EUHEMERUS, yfi-hf'mer-us (EUEMERUS): Greek philosopher; flourished about 316-300 B. C. He was possibly a native of Mesaene, though Agri gentum, Tegea in Arcadia, and the island of Coo all claimed him. In philosophy he was allied to the school of Ariatippus of Cyrene. He lived at the court of Caesander of Macedon, by whom he was sent on a journey into the region of the Indian Ocean. On his return he wrote a " Sacred His tory," the method of which made him famous. In this work he claimed to have found in Panara?a, the capital of the (fabulous) island PanchEea, a temple to Zeus where was a column bearing the register of the births and deaths of many of the gods. He professed to take this as a clue and interpreted myth as history, regarding the gods as eminent men posthumously deified, thus anticipating the Spencerian school and giving his name to that type of interpretation of history and myth called Euhemerism. The book was attractive in style and matter, and was translated by the Latin poet Enniue (Cieero, De natura deorum, i. 42). Only a few fragments remain, collected in Diodorus Sicu lus, Bibhothecce historicce, ed. P. Weaseling (Am sterdam, 1746), in I. P. Cory, Ancient Fragments (London, 1876), and G. N. Remethy (Budapest, 1889). The work was a subtle attack on pagan ism, and its method was taken up by the Christian Apologists (cf. Lactantius, "Institutes," i. 11, Eng. transl. ANF, vii. 20-24-founded on Eu hemerus), and continued to be in favor until very recent times.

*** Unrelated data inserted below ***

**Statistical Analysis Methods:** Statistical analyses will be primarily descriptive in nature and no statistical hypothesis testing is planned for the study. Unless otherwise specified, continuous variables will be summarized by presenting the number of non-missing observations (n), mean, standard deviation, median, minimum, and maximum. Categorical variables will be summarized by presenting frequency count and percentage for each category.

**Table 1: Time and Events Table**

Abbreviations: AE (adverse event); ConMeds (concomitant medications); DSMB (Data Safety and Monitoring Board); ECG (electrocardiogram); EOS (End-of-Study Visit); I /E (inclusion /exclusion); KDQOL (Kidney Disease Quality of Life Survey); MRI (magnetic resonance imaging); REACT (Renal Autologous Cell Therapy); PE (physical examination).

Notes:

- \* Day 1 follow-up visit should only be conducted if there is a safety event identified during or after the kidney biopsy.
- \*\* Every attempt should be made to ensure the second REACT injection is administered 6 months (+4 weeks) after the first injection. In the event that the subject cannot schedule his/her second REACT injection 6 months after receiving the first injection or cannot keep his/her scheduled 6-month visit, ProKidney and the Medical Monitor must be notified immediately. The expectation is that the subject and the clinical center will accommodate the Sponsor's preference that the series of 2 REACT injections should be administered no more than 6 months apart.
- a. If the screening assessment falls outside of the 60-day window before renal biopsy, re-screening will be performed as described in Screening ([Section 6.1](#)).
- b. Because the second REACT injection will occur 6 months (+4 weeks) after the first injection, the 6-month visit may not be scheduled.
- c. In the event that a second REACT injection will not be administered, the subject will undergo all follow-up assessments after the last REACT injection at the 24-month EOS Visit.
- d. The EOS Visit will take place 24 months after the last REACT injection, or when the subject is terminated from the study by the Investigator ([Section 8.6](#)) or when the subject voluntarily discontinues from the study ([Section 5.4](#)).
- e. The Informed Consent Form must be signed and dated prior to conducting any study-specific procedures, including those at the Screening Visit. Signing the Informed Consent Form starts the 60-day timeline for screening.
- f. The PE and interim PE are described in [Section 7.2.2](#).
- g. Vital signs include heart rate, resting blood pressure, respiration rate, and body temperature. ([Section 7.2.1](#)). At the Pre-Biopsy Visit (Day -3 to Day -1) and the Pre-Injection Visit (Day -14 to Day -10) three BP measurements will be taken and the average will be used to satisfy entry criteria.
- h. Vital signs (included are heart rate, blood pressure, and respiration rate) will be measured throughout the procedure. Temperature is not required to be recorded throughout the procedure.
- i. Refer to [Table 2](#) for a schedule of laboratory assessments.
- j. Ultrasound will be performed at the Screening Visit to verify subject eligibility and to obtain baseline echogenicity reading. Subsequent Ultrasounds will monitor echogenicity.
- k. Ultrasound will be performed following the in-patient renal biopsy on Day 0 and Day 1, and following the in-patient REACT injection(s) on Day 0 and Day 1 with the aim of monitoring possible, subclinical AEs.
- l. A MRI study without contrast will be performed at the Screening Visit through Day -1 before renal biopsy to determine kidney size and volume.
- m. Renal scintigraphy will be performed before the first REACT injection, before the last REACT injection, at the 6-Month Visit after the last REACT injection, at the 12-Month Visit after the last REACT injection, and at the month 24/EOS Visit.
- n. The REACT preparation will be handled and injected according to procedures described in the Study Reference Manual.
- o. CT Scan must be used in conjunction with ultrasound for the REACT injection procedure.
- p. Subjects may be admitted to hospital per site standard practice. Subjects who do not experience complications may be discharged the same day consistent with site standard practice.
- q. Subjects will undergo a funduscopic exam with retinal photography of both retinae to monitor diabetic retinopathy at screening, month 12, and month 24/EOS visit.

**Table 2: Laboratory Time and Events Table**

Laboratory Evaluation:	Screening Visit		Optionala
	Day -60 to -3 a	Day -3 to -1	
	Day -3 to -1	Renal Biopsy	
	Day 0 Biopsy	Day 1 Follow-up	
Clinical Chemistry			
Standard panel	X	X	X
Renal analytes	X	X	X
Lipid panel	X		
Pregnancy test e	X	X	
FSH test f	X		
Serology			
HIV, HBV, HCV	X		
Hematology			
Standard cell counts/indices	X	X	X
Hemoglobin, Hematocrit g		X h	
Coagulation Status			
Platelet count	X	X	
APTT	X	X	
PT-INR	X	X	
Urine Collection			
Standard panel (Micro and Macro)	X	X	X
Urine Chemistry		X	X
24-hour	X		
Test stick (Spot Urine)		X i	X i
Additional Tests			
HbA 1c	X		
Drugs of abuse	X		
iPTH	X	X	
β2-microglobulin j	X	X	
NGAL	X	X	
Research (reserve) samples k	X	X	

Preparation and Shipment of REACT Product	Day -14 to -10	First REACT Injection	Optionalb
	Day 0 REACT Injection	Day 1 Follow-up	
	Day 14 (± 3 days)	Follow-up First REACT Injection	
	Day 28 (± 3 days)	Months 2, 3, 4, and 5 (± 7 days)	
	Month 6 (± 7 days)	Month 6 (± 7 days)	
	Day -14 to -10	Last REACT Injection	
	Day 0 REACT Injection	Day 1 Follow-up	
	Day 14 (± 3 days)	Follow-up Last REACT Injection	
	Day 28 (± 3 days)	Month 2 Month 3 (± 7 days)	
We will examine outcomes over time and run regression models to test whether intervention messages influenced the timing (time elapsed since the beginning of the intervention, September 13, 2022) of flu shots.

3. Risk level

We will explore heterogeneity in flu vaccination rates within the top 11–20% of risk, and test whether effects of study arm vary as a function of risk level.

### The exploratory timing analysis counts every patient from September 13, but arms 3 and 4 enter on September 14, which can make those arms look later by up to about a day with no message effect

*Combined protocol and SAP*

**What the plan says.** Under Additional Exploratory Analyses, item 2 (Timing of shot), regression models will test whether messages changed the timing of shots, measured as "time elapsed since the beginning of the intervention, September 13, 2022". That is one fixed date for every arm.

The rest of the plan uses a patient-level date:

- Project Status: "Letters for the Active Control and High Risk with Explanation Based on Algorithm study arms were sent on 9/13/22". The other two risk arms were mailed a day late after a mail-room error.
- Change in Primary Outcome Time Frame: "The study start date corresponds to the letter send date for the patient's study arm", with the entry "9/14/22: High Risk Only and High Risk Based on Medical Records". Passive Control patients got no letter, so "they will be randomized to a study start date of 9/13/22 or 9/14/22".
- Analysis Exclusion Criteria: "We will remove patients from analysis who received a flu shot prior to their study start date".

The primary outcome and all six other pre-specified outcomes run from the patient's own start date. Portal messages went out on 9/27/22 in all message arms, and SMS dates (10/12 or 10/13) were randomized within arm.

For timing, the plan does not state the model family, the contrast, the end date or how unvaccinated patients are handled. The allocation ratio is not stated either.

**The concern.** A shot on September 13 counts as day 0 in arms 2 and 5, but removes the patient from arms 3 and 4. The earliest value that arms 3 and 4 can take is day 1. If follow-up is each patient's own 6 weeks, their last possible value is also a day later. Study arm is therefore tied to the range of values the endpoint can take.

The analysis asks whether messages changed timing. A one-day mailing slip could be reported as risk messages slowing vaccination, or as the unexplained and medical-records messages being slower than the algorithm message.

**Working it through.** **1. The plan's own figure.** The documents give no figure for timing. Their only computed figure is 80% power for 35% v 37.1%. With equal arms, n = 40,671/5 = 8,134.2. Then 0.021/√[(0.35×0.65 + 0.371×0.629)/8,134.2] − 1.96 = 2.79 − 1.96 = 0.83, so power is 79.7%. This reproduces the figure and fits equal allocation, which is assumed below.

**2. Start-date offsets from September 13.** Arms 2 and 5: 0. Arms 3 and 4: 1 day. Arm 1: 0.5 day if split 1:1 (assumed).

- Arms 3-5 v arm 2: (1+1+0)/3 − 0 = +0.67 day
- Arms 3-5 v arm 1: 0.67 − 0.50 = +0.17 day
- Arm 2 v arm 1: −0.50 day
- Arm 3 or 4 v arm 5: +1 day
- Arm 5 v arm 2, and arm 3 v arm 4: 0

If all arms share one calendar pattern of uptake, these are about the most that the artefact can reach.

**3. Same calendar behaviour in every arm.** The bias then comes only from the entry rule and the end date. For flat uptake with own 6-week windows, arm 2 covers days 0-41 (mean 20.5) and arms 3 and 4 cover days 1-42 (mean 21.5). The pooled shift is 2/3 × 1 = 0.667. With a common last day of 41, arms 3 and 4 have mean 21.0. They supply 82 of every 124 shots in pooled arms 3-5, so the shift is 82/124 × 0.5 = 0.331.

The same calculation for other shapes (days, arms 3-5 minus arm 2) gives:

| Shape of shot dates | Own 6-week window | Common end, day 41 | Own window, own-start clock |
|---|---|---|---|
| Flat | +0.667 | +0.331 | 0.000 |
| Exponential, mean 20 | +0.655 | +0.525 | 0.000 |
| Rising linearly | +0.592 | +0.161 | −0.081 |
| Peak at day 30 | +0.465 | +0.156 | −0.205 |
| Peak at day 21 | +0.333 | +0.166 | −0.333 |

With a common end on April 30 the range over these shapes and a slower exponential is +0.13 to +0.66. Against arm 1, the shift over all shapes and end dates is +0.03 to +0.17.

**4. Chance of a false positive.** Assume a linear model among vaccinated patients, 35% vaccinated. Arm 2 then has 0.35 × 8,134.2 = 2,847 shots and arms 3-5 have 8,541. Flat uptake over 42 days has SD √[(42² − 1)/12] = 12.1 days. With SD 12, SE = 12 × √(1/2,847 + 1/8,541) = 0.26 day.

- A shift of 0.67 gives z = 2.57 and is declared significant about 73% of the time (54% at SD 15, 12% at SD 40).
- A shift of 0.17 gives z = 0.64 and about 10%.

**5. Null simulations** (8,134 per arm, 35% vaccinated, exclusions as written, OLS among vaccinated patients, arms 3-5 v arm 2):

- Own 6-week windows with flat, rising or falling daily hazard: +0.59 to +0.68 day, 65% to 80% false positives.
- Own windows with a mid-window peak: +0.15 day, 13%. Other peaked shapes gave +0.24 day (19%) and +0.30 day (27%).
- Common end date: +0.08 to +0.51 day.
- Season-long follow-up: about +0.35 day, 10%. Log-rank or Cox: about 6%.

Geo. W. Gilmore.

Bibliography: Gauss, Quwstionea Eeahernerece, Kemper, 1880; R. de Block, Euhbmre: son live et as doctrine, Mons, 1878; valuable notes are to be found in Mémoires de 1'academ%e des inscriptions, vols. viii.. P. xv., xativ. 453. 482. xxv. 1.

EULALIUS, yu-1611t-us: Antipope 418-19. For his election and expulsion, see Boniface I. He was banished to Campania, where he remained quiet during the pontificate of his successful opponent, after whose death some were found to support again the choice of Eulalius. He died the

year after Boniface, in 423.

(A. Hauck.)


Bibliography: Bower, Popes i. 182-18T Milman, Latin Christianity, i. 198-199. See also the literature under Boniface I.


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